This work critically scrutinises the income tax laws of the Partner States of the East African Community, with a view to assessing their convergence, their divergence, their compatibility with the principles formulated to achieve the goal of integration, and above all their amenability to the harmonisation effort. The objective, on the one hand, is to critically assess whether tax integration is a viable option, and, on the other hand, to explore whether it is feasible to stretch the effort even further and establish a single unified income tax system within the Community.
The research findings warn of the real danger posed by the continuing wide disparities in economic levels, economic endowments and other factors, which still lead the Partner States to focus more on municipal objectives than the professed objective of integration.
The study does not show this last objective to be impossible of attainment; rather, it identifies the obstacles which need to be surmounted if success is to be achieved. It recommends a re-examination of current approaches in order to avoid the challenges that have persistently dogged multilateral arrangements on taxation. It argues that the Community cannot bring about a multilateral tax regime through bilateral mechanisms. The premonition from the very beginning of the research was that to talk of harmonisation of income tax systems within the Community, instead of unification of the systems, spelt doom. In this context, therefore, this study is not only cautionary, but also rescue-based.
Anatole Nahayo, East African Community Tax Harmonisation. A Critical Assessment of Its Viability for Income Tax Laws, Dar es Salaam: Dar es Salaam University Press, 2014
Distribution in cooperation with Rüdiger Köppe Publishers, Köln, Germany ISBN (Dar es Salaam University Press) 978-9976-60-581-5; ISBN (Rüdiger Köppe Publishers) 978-3-89645-643-4
Volume 2 (2014): The United Republic of Tanzania in the East African Community. Legal Challenges in Integrating Zanzibar
Mahadhi Juma Maalim
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Regional integration requires the ceding or pooling of some elements of sovereignty by member states to enable regional organs and institutions to implement the objectives for which such institutions are created. In the case of Tanzania’s participation in the East African Community (EAC), this involves the ceding of sovereignty over certain matters which only one part of Tanzania – Zanzibar – has jurisdiction over.
In this study, Mahadhi Juma Maalim explores how the unique Union of Tanzania, which has a two-government structure and provides for Zanzibar’s exclusive jurisdiction on non-union matters, poses legal and political challenges with respect to integrating Zanzibar in the EAC and the implementation of EAC commitments.
The author asserts that the integration of Zanzibar in the EAC raises legal and constitutional challenges because the EAC covers many matters which are within the “exclusive jurisdiction” of Zanzibar. Zanzibar, on the other hand, although an autonomous entity within Tanzania, cannot participate directly in the EAC since it is not a sovereign State.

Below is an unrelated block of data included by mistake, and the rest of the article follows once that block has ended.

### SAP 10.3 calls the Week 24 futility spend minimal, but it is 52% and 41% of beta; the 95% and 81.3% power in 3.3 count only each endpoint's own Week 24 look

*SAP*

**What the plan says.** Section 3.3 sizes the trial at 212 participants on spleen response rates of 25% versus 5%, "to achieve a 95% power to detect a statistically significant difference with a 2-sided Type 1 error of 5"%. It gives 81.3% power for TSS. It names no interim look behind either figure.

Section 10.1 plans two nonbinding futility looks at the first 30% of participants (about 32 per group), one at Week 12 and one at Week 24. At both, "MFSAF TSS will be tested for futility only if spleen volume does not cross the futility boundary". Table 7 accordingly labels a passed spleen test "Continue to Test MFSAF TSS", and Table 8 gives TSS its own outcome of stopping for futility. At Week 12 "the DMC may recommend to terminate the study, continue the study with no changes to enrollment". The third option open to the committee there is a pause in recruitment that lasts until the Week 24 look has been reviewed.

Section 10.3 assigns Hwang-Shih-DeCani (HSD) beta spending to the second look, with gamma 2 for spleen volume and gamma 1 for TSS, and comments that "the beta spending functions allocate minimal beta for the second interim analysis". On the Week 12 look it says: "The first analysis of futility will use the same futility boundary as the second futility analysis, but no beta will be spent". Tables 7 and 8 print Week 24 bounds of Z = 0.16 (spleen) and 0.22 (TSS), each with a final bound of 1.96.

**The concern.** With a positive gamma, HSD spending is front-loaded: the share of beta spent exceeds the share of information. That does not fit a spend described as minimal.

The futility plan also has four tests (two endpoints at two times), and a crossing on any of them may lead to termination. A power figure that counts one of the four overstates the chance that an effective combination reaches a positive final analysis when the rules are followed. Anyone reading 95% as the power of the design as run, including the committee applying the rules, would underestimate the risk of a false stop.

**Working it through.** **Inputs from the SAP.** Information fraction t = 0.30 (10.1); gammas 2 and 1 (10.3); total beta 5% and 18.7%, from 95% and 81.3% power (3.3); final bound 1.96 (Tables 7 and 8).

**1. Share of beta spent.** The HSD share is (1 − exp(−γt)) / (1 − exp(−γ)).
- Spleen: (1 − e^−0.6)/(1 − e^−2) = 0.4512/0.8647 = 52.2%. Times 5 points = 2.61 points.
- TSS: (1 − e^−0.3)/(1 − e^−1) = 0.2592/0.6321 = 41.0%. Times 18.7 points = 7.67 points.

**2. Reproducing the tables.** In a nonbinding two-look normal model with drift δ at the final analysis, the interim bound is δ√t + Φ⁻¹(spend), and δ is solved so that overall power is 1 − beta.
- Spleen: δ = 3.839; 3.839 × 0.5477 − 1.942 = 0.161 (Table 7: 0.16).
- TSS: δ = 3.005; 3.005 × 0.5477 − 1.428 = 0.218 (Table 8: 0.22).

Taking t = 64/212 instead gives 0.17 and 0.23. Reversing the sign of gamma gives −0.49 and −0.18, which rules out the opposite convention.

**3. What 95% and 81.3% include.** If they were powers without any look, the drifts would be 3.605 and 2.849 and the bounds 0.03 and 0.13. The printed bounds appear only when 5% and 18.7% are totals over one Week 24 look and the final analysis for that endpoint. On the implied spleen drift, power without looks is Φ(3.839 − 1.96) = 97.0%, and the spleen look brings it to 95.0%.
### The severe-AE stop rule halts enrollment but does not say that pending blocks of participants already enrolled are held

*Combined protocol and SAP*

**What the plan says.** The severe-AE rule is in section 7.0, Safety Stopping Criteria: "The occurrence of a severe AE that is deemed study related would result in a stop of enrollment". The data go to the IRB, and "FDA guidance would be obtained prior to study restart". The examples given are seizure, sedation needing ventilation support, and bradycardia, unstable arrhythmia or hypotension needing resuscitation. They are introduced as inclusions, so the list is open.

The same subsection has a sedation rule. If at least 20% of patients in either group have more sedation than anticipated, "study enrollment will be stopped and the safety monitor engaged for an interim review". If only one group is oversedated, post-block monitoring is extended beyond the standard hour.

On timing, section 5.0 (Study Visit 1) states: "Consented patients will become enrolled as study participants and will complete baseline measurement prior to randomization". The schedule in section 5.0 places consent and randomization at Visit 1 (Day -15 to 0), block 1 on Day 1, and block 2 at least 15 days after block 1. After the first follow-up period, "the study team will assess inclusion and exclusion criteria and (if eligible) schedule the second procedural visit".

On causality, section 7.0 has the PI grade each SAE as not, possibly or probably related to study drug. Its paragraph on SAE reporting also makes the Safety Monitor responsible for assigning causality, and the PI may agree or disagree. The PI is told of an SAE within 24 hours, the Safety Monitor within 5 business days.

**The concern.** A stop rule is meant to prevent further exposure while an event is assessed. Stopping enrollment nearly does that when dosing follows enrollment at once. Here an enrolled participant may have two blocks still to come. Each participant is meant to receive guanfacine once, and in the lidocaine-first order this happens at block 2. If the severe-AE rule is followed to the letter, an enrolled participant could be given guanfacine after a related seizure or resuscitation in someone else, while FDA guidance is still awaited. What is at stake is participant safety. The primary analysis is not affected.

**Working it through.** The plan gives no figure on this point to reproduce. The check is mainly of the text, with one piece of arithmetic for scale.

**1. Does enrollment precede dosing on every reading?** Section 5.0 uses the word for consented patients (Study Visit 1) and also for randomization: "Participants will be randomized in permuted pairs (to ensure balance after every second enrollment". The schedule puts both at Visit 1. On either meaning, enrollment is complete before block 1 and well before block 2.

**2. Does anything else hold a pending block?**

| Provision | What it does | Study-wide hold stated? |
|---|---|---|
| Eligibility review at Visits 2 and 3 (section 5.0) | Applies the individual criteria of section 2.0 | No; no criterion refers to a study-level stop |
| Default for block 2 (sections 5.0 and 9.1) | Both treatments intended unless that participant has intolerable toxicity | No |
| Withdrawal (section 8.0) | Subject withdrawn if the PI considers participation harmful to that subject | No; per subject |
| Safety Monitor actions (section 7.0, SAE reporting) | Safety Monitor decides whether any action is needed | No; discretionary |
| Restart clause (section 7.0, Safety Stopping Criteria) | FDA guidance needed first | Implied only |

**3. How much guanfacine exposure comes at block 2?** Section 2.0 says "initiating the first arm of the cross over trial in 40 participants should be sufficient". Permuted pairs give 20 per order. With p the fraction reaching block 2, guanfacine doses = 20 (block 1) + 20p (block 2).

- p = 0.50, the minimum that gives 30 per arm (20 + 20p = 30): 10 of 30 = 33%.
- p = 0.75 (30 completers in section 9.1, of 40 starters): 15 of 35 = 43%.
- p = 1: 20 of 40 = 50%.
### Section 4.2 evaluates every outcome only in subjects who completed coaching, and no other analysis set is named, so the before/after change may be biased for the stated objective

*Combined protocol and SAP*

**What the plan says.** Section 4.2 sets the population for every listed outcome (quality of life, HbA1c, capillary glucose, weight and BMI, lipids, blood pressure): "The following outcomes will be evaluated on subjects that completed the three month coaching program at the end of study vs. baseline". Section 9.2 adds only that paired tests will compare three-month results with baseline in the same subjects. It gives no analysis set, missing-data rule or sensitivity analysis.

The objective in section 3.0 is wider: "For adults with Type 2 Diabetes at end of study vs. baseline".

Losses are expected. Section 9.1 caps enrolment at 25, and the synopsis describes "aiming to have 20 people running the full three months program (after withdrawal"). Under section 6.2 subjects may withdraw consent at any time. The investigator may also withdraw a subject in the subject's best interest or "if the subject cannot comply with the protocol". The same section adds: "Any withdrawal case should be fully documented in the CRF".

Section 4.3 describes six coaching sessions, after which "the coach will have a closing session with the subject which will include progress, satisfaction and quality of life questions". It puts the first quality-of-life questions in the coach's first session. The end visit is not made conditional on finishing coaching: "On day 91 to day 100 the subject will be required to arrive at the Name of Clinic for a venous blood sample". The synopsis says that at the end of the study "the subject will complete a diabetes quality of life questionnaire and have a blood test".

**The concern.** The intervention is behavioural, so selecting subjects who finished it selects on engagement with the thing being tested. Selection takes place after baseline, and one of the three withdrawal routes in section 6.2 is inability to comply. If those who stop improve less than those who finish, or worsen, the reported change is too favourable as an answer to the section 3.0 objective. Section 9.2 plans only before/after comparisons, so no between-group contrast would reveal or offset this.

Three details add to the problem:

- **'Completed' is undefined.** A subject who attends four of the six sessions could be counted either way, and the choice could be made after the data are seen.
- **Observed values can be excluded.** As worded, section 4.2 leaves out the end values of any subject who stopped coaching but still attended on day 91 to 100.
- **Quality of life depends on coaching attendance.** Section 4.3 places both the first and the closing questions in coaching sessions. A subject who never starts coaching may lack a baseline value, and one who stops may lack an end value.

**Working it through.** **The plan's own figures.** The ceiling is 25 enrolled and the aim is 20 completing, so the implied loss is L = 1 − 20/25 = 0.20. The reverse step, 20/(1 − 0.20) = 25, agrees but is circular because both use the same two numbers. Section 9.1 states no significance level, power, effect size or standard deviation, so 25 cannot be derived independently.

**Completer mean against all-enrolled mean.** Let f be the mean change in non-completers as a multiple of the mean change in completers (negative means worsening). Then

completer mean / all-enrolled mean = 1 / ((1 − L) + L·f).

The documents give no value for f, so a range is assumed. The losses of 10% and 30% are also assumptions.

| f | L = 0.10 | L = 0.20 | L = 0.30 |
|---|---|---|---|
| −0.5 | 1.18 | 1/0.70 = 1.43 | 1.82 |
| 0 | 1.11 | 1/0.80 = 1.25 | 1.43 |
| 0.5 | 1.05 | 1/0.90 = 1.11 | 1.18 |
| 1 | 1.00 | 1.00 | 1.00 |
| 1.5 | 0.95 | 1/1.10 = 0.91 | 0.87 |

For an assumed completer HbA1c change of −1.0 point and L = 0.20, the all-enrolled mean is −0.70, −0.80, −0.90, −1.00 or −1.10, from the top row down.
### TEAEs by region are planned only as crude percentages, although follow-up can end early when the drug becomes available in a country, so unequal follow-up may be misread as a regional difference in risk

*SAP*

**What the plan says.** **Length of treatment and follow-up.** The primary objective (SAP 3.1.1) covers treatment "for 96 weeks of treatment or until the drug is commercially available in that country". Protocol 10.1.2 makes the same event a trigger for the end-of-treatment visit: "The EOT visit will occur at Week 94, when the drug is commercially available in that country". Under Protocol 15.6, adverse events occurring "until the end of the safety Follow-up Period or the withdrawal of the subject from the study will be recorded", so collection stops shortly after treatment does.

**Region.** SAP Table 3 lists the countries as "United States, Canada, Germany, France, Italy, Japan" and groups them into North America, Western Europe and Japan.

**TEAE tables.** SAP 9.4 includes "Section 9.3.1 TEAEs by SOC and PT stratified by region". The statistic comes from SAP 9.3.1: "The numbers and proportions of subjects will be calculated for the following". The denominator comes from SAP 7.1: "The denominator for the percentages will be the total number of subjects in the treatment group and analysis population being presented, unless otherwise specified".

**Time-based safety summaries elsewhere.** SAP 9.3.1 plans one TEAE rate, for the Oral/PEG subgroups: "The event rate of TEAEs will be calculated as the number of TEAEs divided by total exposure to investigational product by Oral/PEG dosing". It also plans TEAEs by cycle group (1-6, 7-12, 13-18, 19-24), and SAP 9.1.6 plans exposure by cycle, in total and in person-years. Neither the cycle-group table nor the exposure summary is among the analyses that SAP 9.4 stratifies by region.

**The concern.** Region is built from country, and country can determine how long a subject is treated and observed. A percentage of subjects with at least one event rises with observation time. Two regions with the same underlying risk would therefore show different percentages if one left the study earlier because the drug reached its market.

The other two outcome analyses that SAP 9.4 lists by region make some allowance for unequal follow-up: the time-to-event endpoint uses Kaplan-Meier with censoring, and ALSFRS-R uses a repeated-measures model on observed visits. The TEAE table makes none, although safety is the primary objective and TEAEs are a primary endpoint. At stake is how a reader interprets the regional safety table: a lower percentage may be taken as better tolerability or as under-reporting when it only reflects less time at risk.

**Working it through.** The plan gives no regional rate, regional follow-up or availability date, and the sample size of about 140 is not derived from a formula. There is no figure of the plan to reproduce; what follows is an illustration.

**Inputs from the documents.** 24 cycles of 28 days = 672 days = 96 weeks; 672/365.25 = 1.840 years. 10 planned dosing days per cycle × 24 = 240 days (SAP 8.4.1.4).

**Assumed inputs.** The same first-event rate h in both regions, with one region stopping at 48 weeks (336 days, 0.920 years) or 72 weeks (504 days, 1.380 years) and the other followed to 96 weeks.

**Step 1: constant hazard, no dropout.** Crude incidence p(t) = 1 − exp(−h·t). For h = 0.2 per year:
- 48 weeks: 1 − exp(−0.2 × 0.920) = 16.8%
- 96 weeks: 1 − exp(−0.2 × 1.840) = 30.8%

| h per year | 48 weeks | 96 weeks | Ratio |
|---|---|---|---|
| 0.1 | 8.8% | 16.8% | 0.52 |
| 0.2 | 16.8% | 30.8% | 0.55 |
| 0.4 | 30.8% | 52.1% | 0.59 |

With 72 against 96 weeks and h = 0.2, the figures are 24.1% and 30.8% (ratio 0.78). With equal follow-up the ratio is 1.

A critical analysis of the position and extent of the autonomy of Zanzibar within the Tanzanian constitutional set-up and in the EAC reveals serious challenges facing the integration of Zanzibar into the EAC in relation to Zanzibar’s non-union matters. The Tanzania (Union) Government has neither the authority to commit Zanzibar to the EAC nor any mandate to change the laws and administrative arrangements existing in Zanzibar to make them EAC compliant. The study recommends some special arrangements that need to be adopted if Zanzibar is to be fully integrated into the EAC.
Mahadhi Juma Maalim, The United Republic of Tanzania in the East African Community. Legal Challenges in Integrating Zanzibar, Dar es Salaam: Dar es Salaam University Press, 2014
Distribution in cooperation with Rüdiger Köppe Publishers, Köln, Germany ISBN (Dar es Salaam University Press) 978-9976-60-564-8; ISBN (Rüdiger Köppe Publishers) 978-3-89645-642-7
Volume 1 (2013): Protection of Consumers and a Guard against Counterfeit and Substandard Pharmaceuticals in Tanzania. Examining National, Regional and International Legal and Institutional Frameworks
Grace Kamugisha Kazoba
Table of contents
This book brings together underlying legal theories of intellectual property, consumer protection, international trade and human rights laws to critically look at the role of law in protecting consumers. While the book uses the prevalence of counterfeit and substandard pharmaceuticals in Tanzania as a tool of analysis, it covers areas such as access to affordable quality, efficacious and safe medicines; the right to an effective remedy for those injured through the use of ‘wrong’ medicines; the right to information enabling a consumer to make an informed choice of medicine; and the right of consumers to know how their health is governed.
In this book Grace Kamugisha Kazoba explores the traditional legal theories underpinning consumer protection under common law such as manufacturer liability, product liability, contracts for sale of goods as well as criminal law, and observes that such legal theories are insufficient in protecting consumers against counterfeit and substandard medicines, and hence consumer rights to health and life. It is also noted that theories of intellectual property law at international, regional and national levels as well as those of international trade law, especially at regional revels (including East Africa) and in Tanzania, do not sufficiently promote consumers’ access to quality, efficacious and safe drugs.
Thus the book recommends that the issues elevated should be addressed through a human rights based approach including human rights law. This book is of importance to law students, legal practitioners, policy makers and officials of regulatory institutions as well as anybody interested in consumer protection generally.
Grace Kamugisha Kazoba, Protection of Consumers and a Guard against Counterfeit and Substandard Pharmaceuticals in Tanzania. Examining National, Regional and International Legal and Institutional Frameworks, Dar es Salaam: Dar es Salaam University Press, 2013
Distribution in cooperation with Rüdiger Köppe Publishers, Köln, Germany ISBN (Dar es Salaam University Press) 978-9976-60-562-4; ISBN (Rüdiger Köppe Publishers) 978-3-89645-641-0